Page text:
Here’s the background: Hubertus Johannes Lemkes (1828–97) was a teacher and a co-founder of the Association of Christian Teachers in the Netherlands and the Overseas Possession. In 1893 Lemkes writes a letter to Abraham Kuyper, requesting that Dr. Kuyper take up the challenge of writing a study of Christian psychology, particularly with the purpose of articulating a Christian anthropology (or doctrine of the human person) as it relates to questions of pedagogy, or educational method and philosophy.
As Lemkes puts it to Kuyper, “You who have pondered everything of importance, surely you have an anthropology in your head and heart which I urge you to share with us. It is my conviction that there is a demand for it in our time, and that you will not take it ill of me that I have taken the liberty to write you this.”
Kuyper responds briefly: “A Christian psychology is certainly needed, but it cannot be had just like that. I will not get to it until my dogmatic theology is published.” He then promises to raise the issue with Jan Woltjer (1849–1917), a professor at the Free University.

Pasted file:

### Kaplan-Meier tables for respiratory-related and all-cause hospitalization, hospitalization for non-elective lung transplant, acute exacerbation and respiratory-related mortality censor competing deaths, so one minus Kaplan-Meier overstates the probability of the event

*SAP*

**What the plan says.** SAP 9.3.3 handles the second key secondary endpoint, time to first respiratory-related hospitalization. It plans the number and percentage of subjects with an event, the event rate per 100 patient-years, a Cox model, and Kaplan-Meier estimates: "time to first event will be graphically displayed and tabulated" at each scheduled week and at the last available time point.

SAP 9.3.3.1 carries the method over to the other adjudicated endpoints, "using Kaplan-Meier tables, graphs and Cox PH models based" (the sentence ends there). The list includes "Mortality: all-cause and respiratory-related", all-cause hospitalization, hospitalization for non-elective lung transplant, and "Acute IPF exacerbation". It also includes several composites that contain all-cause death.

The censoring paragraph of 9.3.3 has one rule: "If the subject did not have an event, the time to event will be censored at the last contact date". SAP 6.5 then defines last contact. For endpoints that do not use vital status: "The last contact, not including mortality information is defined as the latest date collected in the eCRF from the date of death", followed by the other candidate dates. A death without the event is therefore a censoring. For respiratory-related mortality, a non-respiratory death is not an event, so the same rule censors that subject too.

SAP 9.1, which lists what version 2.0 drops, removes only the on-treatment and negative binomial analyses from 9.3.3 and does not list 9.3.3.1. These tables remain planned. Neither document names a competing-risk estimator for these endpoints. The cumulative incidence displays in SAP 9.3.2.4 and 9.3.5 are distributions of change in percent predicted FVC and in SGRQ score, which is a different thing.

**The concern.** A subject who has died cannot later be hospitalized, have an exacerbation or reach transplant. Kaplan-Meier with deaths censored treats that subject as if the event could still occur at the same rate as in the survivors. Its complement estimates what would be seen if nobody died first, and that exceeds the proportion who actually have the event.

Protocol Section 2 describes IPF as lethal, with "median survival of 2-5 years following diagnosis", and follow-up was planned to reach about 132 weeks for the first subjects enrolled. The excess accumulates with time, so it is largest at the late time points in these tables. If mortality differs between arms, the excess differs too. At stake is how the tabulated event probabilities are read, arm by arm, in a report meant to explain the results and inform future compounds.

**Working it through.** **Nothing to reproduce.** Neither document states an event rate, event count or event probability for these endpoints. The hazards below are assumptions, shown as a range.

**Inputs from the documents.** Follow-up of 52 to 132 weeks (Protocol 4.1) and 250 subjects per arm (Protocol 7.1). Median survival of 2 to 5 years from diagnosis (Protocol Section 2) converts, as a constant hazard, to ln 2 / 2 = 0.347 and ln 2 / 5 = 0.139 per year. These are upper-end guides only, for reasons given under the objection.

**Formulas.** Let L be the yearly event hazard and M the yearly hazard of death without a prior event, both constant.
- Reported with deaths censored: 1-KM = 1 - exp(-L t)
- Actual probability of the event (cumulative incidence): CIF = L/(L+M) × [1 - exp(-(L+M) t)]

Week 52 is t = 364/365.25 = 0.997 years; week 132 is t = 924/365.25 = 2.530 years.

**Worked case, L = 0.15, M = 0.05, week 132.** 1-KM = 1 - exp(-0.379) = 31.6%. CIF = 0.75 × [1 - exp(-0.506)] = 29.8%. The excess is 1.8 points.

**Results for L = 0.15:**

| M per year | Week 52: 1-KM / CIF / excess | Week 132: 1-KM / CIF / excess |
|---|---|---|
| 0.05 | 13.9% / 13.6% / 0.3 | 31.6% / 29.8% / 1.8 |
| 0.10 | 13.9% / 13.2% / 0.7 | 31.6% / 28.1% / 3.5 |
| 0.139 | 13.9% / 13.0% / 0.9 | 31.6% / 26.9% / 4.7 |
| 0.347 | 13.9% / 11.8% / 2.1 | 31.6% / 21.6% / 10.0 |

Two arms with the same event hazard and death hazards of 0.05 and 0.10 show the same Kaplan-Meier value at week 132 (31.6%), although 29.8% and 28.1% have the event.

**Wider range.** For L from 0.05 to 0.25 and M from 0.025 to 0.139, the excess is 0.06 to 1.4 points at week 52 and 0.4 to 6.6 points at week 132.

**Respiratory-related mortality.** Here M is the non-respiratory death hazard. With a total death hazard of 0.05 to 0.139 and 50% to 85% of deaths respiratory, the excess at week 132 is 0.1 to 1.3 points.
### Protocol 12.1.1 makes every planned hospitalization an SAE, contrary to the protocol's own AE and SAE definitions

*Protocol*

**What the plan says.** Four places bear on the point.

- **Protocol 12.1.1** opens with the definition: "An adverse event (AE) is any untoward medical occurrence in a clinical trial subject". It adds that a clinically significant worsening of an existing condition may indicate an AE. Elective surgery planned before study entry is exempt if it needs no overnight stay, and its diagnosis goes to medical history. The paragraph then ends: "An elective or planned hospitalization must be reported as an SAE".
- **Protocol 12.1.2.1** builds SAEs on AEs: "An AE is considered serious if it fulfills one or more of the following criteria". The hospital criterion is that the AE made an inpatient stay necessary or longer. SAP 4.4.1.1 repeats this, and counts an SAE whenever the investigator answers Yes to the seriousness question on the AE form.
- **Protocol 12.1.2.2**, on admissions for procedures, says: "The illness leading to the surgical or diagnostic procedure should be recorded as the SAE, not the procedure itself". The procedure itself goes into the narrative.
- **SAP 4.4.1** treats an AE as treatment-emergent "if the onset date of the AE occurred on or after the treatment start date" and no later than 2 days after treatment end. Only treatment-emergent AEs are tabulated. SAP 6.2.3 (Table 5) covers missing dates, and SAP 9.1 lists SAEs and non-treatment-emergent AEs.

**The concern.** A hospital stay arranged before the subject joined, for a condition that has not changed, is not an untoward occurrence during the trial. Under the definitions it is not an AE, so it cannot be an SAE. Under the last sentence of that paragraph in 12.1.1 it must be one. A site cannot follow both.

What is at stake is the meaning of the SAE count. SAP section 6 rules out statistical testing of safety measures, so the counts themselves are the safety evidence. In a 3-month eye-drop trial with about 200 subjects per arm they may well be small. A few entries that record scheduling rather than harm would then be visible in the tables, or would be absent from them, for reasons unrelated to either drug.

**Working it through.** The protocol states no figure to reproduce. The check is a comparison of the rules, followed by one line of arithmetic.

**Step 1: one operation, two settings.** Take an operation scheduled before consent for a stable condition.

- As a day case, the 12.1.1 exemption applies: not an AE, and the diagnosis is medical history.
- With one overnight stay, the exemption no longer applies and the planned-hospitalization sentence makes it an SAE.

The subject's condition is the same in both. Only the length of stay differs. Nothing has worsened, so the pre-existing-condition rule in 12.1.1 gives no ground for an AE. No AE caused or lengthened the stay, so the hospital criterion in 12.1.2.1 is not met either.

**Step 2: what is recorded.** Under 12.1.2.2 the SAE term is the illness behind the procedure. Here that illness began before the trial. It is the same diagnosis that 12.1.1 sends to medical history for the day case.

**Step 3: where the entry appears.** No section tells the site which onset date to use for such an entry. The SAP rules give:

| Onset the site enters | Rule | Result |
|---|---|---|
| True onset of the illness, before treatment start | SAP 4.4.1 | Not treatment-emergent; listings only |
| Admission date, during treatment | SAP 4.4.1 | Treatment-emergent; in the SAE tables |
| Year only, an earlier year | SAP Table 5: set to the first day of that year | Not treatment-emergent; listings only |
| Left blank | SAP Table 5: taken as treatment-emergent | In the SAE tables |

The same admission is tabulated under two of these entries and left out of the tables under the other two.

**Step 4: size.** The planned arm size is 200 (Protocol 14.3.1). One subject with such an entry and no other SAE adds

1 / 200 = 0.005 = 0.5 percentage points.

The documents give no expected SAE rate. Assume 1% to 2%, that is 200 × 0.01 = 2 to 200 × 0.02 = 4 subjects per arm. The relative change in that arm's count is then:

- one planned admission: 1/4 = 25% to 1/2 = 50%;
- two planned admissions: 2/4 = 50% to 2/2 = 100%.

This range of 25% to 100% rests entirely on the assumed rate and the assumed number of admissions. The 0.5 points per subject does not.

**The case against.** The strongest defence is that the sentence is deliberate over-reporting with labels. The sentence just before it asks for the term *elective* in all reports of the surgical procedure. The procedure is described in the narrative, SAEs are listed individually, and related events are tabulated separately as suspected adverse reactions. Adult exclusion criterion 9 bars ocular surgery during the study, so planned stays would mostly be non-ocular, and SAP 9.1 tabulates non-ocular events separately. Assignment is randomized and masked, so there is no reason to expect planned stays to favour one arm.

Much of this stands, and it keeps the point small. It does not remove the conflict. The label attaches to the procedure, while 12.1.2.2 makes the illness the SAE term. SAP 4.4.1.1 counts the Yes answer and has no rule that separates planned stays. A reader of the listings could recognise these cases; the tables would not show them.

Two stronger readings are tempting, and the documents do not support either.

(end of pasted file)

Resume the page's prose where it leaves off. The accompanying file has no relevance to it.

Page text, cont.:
Alas, Lemkes would not live to see his wish fulfilled. Kuyper never completed either his own dogmatic theology or a study of Christian psychology. Kuyper’s younger colleague Herman Bavinck (1854–1921), however, did write a Christian psychology, although its first edition did not appear until later in 1897, the year of Lemkes’ death.
Bavinck’s Foundations of Psychology is, providentially, newly available in English translation as the latest issue of the Bavinck Review. It has been restored to its full form, including the extensive and informative reference apparatus, and is available here. Another articulation of a Christian anthropology, “Created, fallen, and converted humanity,” is also newly available in volume 1 of Bavinck’s Reformed Ethics. Kuyper’s On Education is likewise now available in digital format in Logos and hardcopies will be coming soon as well.